Australian Prank Call Radio Station May Have Broken Law

The Australian radio station behind a prank phone call to the London hospital where the pregnant Duchess of Cambridge was being treated could face criminal charges for airing the conversation that resulted in the sudden death of the nurse who unwitting accepted the hoax call.

In an Associated Press report, legal experts say that the Australian radio station, 2Day FM, and its parent company, Southern Cross Austereo might have broken the law

On Monday, Austereo CEO Rhys Holleran said 2DayFM had tried five times, without success, to contact the London hospital to discuss the prank before it aired. The King Edward VII Hospital denied its management had been contacted by 2DayFM. The Australian radio station chose to air the segment anyway. However, under broadcasting rules in Australia, the permission of anyone “caught” in a radio prank must be sought before the call can be put to air.

The New South Wales state Surveillance Devices Act prohibits the broadcast of recorded private conversations without participants’ permission, with violations punishable by up to five years in prison and a fine of up to $58,000.

Privacy law expert and University of Sydney law professor Barbara McDonald said:

“Seems to me that saying, ‘We tried to call,’ shows that they knew they should, and they’ve made a decision to go ahead knowing that they have not got permission. I don’t know whether it makes the situation better, or worse.”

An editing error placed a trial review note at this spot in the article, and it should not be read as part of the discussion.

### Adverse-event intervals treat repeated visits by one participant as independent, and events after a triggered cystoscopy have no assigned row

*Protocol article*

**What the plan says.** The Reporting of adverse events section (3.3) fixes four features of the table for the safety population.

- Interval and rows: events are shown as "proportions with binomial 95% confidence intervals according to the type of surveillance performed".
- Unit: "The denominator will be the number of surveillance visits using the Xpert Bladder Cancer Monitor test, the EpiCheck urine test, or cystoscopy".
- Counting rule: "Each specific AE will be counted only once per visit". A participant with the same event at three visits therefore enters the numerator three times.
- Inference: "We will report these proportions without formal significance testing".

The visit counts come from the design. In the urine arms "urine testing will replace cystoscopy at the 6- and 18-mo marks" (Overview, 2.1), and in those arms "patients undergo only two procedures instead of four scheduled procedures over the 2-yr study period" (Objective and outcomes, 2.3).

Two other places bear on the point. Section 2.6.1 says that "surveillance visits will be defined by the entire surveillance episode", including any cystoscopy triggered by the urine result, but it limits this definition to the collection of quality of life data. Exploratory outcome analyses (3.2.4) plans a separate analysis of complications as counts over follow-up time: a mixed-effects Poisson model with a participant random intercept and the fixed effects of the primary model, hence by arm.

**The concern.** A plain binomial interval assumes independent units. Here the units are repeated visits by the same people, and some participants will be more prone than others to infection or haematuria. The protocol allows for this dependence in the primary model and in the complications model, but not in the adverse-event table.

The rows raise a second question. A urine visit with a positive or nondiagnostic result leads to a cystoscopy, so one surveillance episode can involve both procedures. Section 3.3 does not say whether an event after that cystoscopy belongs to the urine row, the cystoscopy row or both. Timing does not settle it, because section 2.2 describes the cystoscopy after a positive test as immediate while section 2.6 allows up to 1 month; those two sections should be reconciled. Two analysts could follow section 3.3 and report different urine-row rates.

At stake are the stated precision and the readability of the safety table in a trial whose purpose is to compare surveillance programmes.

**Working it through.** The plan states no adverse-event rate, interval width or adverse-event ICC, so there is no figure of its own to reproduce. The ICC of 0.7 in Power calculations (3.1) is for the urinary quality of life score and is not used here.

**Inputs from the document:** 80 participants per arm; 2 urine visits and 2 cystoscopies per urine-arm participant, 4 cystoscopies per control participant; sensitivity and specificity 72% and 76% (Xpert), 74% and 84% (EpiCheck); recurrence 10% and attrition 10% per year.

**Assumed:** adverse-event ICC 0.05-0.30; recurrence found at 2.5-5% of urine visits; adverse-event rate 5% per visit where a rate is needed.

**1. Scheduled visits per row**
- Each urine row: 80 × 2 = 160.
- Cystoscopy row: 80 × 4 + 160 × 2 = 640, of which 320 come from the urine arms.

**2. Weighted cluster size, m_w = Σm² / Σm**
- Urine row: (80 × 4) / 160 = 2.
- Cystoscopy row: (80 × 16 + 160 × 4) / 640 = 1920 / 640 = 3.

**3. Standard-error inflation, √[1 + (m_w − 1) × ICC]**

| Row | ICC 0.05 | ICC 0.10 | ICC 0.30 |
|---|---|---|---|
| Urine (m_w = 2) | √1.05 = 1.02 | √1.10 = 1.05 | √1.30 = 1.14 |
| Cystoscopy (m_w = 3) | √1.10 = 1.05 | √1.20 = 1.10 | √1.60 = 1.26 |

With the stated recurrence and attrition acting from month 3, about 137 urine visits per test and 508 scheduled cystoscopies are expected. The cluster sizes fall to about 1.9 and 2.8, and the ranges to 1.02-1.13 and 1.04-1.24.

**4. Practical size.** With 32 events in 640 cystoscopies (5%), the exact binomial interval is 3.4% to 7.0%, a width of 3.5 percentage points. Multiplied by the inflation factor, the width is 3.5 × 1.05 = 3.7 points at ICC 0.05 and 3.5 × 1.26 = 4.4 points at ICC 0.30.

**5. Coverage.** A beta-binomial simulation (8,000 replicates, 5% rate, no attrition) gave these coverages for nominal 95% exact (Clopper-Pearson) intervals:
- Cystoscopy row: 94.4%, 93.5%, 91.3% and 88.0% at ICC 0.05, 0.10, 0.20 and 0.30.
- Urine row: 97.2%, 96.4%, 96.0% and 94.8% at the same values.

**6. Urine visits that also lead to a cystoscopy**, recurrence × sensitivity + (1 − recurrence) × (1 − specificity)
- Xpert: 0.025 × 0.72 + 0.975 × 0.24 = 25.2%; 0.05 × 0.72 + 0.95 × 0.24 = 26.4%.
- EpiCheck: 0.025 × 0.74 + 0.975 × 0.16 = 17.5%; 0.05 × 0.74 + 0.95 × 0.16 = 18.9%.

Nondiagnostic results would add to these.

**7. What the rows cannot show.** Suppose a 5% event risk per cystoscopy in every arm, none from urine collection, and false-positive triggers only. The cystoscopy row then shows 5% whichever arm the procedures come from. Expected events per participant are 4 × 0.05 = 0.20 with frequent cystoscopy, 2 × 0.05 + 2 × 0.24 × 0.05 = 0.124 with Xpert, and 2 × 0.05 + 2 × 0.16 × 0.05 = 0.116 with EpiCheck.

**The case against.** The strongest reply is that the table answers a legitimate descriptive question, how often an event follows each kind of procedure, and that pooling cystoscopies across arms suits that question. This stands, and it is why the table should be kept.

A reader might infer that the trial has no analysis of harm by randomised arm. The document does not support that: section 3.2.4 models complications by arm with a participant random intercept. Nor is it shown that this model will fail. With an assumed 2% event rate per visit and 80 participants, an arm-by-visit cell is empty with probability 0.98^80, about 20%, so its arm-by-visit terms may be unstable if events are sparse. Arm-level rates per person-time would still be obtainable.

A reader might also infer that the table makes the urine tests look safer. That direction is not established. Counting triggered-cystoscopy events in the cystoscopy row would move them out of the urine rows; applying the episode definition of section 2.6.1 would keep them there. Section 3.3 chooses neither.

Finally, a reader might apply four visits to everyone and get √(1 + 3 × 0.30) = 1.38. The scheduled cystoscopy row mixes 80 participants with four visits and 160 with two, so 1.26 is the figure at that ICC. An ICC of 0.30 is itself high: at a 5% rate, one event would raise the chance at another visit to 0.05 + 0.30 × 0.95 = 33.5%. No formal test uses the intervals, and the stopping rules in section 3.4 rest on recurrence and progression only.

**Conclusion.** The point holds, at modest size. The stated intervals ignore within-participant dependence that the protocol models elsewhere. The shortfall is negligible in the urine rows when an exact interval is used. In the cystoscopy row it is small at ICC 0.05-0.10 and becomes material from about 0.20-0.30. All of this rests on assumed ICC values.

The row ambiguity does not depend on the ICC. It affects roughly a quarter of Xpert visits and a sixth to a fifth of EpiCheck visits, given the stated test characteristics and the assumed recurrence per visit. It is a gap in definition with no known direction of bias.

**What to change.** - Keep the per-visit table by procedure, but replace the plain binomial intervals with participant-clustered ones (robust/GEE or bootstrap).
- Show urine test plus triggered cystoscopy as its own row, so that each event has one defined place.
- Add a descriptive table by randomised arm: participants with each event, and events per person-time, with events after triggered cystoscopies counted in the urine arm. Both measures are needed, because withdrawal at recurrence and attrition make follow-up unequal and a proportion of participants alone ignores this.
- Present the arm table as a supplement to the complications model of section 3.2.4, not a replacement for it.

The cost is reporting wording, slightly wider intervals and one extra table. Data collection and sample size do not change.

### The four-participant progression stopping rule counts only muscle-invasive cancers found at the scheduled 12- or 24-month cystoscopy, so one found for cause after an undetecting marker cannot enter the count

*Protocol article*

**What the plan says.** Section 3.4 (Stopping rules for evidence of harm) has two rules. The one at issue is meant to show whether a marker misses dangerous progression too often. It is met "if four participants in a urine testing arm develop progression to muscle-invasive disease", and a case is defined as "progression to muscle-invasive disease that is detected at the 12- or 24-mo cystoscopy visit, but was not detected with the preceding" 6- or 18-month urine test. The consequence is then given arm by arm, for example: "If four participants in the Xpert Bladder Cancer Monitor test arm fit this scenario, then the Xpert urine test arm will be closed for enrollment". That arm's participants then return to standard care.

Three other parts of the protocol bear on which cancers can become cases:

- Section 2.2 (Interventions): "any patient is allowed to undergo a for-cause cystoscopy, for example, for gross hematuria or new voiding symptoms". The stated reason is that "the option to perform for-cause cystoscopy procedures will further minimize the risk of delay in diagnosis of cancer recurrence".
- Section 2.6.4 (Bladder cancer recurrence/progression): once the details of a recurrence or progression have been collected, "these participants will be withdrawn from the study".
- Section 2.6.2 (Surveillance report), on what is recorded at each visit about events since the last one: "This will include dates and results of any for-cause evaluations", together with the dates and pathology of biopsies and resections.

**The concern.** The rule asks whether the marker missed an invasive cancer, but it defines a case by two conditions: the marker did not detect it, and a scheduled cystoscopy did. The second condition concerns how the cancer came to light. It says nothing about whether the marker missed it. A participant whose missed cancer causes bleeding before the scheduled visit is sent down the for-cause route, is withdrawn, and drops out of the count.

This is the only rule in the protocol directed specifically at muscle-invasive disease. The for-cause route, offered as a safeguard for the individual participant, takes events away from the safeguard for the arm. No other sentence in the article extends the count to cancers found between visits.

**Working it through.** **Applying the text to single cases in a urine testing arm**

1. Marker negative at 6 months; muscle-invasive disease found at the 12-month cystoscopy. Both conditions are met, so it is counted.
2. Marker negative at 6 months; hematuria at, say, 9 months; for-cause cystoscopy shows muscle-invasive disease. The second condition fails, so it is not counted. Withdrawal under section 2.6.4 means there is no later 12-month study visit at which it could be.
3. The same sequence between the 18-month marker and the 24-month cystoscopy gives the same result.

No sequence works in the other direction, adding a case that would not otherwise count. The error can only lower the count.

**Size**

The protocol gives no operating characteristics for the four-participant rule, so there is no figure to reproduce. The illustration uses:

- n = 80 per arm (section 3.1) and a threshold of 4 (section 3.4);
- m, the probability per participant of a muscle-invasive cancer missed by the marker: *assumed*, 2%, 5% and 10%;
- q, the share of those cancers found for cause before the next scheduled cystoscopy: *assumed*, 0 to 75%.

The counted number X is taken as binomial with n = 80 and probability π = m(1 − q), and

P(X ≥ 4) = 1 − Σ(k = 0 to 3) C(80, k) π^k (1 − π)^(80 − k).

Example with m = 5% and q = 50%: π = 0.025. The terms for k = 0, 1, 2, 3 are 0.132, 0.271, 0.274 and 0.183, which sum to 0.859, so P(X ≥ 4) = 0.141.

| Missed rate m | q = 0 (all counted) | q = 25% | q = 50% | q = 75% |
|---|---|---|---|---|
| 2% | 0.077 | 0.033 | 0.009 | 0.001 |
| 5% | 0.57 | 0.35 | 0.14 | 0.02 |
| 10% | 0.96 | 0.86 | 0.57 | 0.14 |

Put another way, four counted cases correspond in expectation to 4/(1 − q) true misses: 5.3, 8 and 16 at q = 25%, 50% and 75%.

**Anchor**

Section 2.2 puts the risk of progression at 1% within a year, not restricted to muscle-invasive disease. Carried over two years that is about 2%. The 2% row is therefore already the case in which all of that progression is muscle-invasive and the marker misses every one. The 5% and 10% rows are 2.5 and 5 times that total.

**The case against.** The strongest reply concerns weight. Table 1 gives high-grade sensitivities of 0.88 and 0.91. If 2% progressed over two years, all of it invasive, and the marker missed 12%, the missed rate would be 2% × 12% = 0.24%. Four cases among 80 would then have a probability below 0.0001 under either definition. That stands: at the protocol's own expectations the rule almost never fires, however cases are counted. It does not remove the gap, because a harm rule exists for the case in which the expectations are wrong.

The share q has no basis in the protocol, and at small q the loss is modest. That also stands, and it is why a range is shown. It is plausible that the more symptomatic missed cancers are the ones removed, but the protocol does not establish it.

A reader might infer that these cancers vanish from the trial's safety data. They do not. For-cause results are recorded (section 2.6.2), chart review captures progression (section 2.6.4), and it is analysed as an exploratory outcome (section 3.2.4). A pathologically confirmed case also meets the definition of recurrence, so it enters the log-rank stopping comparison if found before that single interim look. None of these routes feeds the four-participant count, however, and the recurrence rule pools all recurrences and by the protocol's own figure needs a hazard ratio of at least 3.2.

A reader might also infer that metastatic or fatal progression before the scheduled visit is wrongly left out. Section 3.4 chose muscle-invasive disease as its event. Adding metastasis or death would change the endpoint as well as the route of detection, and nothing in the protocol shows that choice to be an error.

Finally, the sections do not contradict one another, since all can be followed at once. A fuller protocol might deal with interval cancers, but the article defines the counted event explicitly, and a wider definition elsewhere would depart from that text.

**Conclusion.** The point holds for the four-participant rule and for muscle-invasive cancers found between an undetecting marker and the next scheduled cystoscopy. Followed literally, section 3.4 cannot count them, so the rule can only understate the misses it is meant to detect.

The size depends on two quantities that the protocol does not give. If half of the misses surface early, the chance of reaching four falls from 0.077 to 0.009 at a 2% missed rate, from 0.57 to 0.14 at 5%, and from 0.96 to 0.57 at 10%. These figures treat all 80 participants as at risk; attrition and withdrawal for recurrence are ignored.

According to McDonald, the Commercial Radio Code of Practice has a similar ban, but loss of license, the most extreme punishment, is basically never enacted.

Media law expert Mark Pearson said that direct permission from the person involved must be granted. In this case, that would be Jacintha Saldanha, the nurse who picked up the phone and later was found to have committed suicide after the hoax call was broadcast.

Southern Cross Austereo has repeatedly stated that the radio program followed the law when it broadcast the prank call. The company said in a statement Monday that the segment underwent an internal legal review before broadcast.

As of now, Australian authorities have not said whether they will probe into the prank call.

While the Southern Cross Austereo has done everything from canceling the radio program, suspending the prank call DJ’s, and donating advertising revenue to a trust for the nurse’s family, the nurse’s family, the hospital and public are still angry at the station for the hoax call.